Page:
At my first “real” job out of school, my supervisor was a very stern retired Army captain. He sat all of the new supervisors down in a conference room and proceeded to tell us why we needed to start our retirement planning today in a very direct way. I was 22 with no responsibilities, and Bob’s message hit home. I started saving for my retirement planning by my next paycheck and began participating in our company retirement plan and maximizing my individual contribution.
However, I know it’s not that easy for everyone. Life has a way of altering our best intentions to save and plan for retirement. The problem of saving money for retirement is widespread and difficult to address. It’s clear from the research and news reports that people are not saving enough for their financial future for a variety of reasons, including lack of knowledge of how to save.
Additionally, people simply feel overwhelmed.
A recent AARP survey showed that 76 percent of respondents have accomplished significant financial goals such as buying a home, while more than 70 percent have paid off mortgages, student loans or credit card balances. Some 67 percent have saved for a family vacation.
But just 48 percent say they’ve saved enough to live comfortably through retirement. Nearly 30 percent say they forgo essentially free money by failing to get the full employer match in company-sponsored retirement plans; nearly 25 percent aren’t using recommended savings tactics such as setting aside automatic paycheck deductions.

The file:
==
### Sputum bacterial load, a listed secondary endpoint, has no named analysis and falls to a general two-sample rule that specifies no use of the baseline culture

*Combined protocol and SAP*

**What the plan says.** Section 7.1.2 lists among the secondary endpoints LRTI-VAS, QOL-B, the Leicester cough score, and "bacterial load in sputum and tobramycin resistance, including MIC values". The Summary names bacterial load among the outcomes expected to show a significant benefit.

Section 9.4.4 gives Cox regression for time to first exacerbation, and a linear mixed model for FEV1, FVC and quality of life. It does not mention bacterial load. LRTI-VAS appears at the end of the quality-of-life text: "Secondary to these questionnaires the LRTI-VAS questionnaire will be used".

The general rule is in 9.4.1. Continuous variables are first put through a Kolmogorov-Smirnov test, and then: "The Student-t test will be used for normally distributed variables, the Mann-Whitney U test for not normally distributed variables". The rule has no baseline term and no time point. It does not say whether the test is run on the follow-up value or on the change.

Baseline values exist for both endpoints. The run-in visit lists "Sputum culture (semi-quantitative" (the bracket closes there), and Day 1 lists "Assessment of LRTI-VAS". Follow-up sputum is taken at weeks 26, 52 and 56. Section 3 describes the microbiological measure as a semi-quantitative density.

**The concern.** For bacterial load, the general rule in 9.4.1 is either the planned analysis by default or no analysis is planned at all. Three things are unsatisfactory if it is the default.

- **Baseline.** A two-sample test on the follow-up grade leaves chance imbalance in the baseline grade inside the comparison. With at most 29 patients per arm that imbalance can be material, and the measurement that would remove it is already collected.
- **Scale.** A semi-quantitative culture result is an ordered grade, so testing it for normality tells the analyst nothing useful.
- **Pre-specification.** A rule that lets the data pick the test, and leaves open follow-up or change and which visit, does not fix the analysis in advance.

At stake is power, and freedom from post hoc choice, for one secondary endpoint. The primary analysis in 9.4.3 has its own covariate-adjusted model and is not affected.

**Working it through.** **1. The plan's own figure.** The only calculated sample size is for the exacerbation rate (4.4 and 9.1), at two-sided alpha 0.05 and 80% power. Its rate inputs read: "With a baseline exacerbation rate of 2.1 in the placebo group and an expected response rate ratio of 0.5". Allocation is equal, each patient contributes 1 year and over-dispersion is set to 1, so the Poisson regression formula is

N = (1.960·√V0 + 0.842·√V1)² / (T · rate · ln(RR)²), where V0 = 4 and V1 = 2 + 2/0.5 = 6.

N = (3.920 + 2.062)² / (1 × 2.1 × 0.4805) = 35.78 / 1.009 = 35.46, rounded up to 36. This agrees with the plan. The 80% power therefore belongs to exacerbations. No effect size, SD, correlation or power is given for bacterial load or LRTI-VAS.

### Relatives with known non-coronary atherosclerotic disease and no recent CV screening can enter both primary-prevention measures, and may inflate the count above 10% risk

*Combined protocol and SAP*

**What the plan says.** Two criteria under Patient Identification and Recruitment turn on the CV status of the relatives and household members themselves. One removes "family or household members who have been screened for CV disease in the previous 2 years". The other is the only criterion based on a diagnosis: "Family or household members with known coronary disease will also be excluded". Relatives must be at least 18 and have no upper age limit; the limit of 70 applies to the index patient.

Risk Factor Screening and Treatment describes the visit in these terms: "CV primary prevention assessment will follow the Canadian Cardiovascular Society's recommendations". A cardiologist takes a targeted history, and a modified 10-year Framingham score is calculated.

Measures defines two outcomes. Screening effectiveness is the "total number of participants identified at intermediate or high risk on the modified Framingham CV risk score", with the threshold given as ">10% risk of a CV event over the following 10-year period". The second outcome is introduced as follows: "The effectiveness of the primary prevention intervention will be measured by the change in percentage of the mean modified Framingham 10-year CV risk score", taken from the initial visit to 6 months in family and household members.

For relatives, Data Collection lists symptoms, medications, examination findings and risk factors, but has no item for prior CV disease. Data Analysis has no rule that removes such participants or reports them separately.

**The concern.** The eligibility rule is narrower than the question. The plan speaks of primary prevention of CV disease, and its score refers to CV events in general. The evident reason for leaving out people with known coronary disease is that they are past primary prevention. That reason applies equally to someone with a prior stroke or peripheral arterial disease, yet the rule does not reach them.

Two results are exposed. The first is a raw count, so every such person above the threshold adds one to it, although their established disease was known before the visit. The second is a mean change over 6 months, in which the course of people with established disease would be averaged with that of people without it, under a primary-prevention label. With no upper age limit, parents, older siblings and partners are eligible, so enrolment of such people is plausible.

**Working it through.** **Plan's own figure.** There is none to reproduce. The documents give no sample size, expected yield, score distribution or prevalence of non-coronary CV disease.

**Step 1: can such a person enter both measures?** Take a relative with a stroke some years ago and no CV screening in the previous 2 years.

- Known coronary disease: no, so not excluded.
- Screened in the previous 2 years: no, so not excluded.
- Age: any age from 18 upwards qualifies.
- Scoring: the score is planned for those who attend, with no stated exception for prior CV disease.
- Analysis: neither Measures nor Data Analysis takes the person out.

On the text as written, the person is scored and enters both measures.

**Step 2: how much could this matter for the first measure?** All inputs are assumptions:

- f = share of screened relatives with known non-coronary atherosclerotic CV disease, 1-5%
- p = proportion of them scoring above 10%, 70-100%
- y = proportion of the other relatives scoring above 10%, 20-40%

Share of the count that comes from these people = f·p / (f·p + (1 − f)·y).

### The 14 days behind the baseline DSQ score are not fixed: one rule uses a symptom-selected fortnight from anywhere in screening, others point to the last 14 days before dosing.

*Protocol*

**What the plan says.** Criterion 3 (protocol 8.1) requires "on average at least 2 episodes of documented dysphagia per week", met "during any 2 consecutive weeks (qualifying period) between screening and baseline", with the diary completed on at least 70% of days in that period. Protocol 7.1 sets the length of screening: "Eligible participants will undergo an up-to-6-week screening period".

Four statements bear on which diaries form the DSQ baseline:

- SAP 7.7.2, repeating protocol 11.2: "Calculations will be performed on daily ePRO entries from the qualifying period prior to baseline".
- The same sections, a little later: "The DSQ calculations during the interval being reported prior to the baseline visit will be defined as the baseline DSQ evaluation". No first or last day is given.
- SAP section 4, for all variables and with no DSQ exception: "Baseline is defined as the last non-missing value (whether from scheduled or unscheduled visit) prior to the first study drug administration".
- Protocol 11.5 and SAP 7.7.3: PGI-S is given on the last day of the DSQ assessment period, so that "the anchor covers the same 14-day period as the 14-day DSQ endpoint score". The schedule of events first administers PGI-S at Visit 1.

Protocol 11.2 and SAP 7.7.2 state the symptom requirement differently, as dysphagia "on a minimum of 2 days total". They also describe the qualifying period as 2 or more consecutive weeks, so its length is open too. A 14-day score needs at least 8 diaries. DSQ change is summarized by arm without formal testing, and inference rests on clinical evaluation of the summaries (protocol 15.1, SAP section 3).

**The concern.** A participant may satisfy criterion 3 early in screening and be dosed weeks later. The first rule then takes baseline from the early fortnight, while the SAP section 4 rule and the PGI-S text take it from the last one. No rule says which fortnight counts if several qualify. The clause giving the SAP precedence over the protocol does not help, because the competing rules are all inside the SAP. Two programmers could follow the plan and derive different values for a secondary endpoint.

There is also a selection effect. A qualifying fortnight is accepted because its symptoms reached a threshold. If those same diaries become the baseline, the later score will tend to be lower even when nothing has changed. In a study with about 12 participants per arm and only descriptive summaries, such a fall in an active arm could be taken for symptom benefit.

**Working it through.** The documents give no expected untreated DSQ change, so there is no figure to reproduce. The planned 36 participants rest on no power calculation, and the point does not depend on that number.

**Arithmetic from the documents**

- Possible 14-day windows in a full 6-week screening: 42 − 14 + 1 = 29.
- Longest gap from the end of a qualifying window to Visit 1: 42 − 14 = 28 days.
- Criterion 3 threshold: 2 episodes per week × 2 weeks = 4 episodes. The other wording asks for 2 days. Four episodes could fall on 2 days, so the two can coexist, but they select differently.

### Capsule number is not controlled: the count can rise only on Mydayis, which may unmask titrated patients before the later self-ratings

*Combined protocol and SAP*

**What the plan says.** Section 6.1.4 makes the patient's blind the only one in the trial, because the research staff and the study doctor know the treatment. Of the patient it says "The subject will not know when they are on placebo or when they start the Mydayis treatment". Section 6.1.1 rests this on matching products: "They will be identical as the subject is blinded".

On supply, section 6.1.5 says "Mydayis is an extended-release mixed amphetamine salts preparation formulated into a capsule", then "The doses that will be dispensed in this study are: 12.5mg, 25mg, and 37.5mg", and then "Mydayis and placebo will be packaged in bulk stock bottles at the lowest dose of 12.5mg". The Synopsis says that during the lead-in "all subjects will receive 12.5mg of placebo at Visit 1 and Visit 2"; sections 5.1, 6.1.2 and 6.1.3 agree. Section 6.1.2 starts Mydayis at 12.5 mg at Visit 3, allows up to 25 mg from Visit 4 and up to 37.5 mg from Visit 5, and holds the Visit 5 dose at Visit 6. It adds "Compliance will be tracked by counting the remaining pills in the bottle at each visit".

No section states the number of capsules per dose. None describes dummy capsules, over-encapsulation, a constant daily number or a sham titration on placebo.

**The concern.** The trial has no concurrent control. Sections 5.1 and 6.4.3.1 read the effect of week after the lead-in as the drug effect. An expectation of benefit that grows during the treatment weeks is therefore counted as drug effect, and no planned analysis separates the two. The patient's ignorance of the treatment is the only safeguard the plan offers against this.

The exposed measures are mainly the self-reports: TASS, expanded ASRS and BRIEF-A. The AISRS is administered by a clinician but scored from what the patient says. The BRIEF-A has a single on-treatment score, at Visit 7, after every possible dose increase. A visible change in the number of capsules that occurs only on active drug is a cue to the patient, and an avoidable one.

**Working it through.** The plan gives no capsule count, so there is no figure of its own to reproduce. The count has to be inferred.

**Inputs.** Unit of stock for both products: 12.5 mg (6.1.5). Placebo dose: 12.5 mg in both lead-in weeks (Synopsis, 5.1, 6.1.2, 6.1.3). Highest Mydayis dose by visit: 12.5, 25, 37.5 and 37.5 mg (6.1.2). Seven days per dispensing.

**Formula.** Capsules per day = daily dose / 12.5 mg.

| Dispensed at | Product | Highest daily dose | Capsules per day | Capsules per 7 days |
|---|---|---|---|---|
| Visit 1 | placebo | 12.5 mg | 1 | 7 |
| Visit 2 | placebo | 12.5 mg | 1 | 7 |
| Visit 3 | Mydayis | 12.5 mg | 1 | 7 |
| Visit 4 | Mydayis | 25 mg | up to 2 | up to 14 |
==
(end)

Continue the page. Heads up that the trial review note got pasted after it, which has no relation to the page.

The financial industry has invested millions of dollars into advertising its services to mostly upper income individuals who may be concerned that they are “not saving enough.”
However, there’s a need for Americans with more modest means to save for their long-term financial future by breaking down actions you can take into smaller steps and with easy-to-understand resources starting now at any age.
You don’t have to be wealthy or work with a professional to achieve a more financially secure future. When you know the ins and outs of your retirement savings options, you can make sure the money you do save is working harder for you.
AARP and the Ad Council have recently launched free retirement planning resources and interactive tools aimed at energizing and empowering you to maximize your retirement goals at www.AceYourRetirement.org.
“Retirement planning can sometimes leave people anxious, confused or even paralyzed,” said Debra Whitman, AARP executive vp and chief public policy officer. “This campaign will break down retirement savings into easy, actionable steps for all Americans.”
AceYourRetirement.org features a digital retirement coach named Avo, a chatbot that will ask the user questions about his or her life, savings goals and retirement plans. Avo then provides personalized action items, including steps the user can take now to save for the future.
For example, Avo might suggest strategies on how to turn a hobby into a source of income, how to have a conversation with a family member about financial priorities or how to maximize a 401(k) contribution.
It’s never too late to start. Looking back, I was fortunate enough to have a real in-person Avo way ahead of his time in my first supervisor.
Ron Mori is co-president of the Washington, D.C. JACL chapter and manager of community, states and national affairs — multicultural leadership for AARP.